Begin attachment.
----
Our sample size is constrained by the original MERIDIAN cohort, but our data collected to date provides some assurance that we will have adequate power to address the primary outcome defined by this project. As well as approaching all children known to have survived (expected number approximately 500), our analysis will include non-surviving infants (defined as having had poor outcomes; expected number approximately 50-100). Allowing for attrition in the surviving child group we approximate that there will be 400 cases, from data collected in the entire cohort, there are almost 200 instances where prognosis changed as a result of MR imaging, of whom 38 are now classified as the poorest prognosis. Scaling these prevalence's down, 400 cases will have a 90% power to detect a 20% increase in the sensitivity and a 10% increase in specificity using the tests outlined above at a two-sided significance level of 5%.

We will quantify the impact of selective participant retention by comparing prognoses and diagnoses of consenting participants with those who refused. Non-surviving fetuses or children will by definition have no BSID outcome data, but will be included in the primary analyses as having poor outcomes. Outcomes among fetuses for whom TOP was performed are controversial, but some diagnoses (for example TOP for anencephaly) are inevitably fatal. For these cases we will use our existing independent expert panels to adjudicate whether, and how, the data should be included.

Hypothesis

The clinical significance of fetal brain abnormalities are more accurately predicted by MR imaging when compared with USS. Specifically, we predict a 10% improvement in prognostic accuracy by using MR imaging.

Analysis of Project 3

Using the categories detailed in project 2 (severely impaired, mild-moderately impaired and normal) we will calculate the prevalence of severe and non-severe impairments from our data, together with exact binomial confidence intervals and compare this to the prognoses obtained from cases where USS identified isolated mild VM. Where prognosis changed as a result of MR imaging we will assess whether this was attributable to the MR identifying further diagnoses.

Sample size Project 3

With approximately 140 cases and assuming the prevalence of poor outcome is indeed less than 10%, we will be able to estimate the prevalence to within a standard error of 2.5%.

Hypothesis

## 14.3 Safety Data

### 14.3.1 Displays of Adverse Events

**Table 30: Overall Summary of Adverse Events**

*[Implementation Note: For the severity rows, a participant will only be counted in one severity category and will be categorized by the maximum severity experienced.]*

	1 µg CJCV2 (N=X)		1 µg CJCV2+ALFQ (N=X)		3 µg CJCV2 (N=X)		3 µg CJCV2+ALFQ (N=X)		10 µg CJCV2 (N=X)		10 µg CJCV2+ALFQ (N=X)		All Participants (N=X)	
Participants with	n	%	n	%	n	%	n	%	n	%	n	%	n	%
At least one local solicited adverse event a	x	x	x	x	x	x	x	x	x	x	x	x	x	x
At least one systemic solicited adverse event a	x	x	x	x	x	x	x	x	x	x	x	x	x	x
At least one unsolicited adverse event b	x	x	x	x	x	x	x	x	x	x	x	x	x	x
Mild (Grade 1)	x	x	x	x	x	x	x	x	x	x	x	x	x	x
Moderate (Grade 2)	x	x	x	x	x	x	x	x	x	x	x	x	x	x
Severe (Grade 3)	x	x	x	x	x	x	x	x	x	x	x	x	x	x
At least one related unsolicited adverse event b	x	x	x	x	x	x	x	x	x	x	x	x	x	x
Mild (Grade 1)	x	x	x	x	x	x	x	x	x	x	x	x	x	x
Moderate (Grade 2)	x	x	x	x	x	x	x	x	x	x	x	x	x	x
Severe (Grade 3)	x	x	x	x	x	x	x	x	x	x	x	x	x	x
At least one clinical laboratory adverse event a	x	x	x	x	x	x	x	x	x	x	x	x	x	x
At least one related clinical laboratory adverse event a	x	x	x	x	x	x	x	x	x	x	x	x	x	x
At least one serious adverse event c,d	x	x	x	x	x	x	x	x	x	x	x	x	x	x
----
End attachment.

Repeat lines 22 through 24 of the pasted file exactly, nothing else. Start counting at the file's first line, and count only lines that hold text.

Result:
At least one related unsolicited adverse event b	x	x	x	x	x	x	x	x	x	x	x	x	x	x
Mild (Grade 1)	x	x	x	x	x	x	x	x	x	x	x	x	x	x
Moderate (Grade 2)	x	x	x	x	x	x	x	x	x	x	x	x	x	x